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Ministers and ParliamentAccountability in Theory and Practice$
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Diana Woodhouse

Print publication date: 1994

Print ISBN-13: 9780198278924

Published to Oxford Scholarship Online: October 2011

DOI: 10.1093/acprof:oso/9780198278924.001.0001

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Conclusion

Conclusion

Chapter:
(p.162) 9 Conclusion
Source:
Ministers and Parliament
Author(s):

DIANA WOODHOUSE

Publisher:
Oxford University Press
DOI:10.1093/acprof:oso/9780198278924.003.0009

The 1980s and early 1990s provided substantial evidence that the convention of individual ministerial responsibility requires resignation for departmental fault in which the minister was involved, or of which he knew or should have known, and for personal fault, either when acting as a minister or without the backing of the department, or in his private capacity. These resignations demonstrate the relationship between constitutional and political factors and the necessity for them to coincide and mutually reinforce before a minister is required to relinquish office. The constitution prescribes that, in cases of serious error in which the minister has been involved, he may be required to resign. However, the application of the rule depends upon both the narrow judgement of whether the ministerial fault is serious enough to warrant resignation, there being no constitutional definition of ‘serious’.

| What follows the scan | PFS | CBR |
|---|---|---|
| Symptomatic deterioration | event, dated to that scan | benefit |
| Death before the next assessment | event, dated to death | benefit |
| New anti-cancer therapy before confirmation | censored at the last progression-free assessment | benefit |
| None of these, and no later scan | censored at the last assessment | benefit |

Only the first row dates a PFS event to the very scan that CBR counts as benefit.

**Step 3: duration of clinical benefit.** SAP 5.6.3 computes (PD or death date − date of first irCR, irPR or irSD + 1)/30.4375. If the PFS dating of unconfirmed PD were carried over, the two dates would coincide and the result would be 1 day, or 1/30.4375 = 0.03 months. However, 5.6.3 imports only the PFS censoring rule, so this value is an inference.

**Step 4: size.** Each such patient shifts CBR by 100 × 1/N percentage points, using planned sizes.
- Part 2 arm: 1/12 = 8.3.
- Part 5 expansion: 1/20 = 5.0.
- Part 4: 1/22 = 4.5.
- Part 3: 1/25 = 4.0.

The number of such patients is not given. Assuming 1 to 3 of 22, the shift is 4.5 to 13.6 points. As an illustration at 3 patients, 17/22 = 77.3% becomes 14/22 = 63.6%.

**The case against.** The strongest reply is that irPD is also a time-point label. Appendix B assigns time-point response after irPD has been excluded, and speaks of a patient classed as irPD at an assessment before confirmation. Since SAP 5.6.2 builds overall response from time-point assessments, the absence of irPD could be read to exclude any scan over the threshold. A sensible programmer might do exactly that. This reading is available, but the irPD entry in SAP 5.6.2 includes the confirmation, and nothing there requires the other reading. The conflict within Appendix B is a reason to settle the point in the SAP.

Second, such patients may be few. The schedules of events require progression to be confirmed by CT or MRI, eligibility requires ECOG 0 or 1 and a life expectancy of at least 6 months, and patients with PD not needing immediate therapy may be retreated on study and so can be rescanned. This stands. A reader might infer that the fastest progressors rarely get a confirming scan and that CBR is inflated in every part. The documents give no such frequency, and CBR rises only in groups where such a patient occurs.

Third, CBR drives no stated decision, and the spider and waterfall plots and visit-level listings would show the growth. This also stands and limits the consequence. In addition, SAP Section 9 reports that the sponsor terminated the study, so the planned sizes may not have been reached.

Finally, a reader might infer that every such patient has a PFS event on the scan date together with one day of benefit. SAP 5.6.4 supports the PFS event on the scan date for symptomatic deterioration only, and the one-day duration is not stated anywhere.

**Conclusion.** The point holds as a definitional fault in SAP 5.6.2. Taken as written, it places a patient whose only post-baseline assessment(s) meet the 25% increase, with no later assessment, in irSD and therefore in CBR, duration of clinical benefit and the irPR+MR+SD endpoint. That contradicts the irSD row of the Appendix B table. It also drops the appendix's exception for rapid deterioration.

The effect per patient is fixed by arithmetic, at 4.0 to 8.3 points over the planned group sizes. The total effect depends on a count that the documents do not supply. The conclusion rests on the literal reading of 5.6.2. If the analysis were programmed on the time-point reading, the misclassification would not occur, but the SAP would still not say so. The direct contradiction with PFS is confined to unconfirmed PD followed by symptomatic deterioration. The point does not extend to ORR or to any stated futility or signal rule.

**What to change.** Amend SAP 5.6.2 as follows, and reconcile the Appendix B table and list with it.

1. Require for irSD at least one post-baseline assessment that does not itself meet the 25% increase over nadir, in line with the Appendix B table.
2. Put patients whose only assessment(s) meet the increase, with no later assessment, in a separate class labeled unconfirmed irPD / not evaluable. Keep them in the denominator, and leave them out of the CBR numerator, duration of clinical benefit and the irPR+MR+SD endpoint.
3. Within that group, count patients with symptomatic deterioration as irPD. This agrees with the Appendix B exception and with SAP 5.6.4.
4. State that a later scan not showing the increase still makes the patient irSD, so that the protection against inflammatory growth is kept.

Keywords:   indvidual ministerial responsibility, convention, resignation, departmental fault, constitution, ministers, responsibility, accountability, Parliament, political errors

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